You've covered a number of points, which I want to go back to. But first I want to ask you, what is it that draws people in? Is it the fear of the use of these weapons and the repercussions as evidenced in movies like The Day After? What is it that resonates so much? I understand that your argument is logical, but there is also an emotional element in this. Is that what happened in Germany?
I think, first of all, you can say, as Gunther Anders once said, that there is a certain creative fear in people. Not fear that you manipulate, but a fear that Germany, which is already filled to the brim, East and West, by nuclear weapons, by chemical weapons, by conventional weapons, with an overkill on both sides of forty times, begins to say, "Why any more, what is this, for what reason?" And people begin questioning why, in fact, do they have no say-so over these decisions?
Then comes an important element that the citizen action movements in Germany have shown, that people want to become experts over their own lives. So there is a very emotional, of course (and I think very properly so), attitude of people saying, "We will not accept this anymore," because they are also tying this arms race to problems in the economy, to the social problems, and to the problems in the Third World. There is a war going on every day. There is mass destruction every single day of our lives. So this has become a real consciousness-raising effort that I think the peace movement has been successful at. People in Germany are now going to the second stage. They are now questioning, very slowly but surely, military alliances. Not quickly, but slowly; it is a new step, a new quality.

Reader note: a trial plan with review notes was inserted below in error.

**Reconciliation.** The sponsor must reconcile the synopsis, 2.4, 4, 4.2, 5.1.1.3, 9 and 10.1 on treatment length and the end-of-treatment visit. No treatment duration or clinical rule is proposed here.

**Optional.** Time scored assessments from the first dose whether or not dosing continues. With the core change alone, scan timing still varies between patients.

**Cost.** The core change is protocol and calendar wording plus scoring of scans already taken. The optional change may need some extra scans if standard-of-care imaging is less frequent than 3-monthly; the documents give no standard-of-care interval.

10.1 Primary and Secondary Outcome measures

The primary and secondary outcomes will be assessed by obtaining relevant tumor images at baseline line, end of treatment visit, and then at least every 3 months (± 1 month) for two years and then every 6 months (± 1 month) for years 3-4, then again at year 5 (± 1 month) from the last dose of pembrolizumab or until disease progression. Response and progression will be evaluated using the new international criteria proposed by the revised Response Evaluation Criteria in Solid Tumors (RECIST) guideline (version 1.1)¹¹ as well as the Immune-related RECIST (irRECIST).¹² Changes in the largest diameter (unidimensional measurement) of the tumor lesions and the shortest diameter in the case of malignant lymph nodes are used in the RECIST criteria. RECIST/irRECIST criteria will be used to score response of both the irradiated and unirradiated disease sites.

It is always said by government and the right-wing people in our country that the peace movement is a movement of fear. That is not true. This movement has not at first fear of the other side. Fear has our government, which is always requesting more weapons in the fear that we can be superior, that we can be attacked in Central Europe. We have not this fear. This movement is very rational thinking. More rational than our speakers for more armament, which are trustful in the effect of deterrence, that it works well, since the next hundred years. This trust we have not! I think a very high number of experts, a professor from Biotech, Professor Biedenkopf of the CDU also, have the same opinion: that deterrence is not [likely to] work for a long time. We came nearer to the end of the time in which deterrence was able to prevent war. And therefore it is necessary to develop another security system. And this is our [response] to this.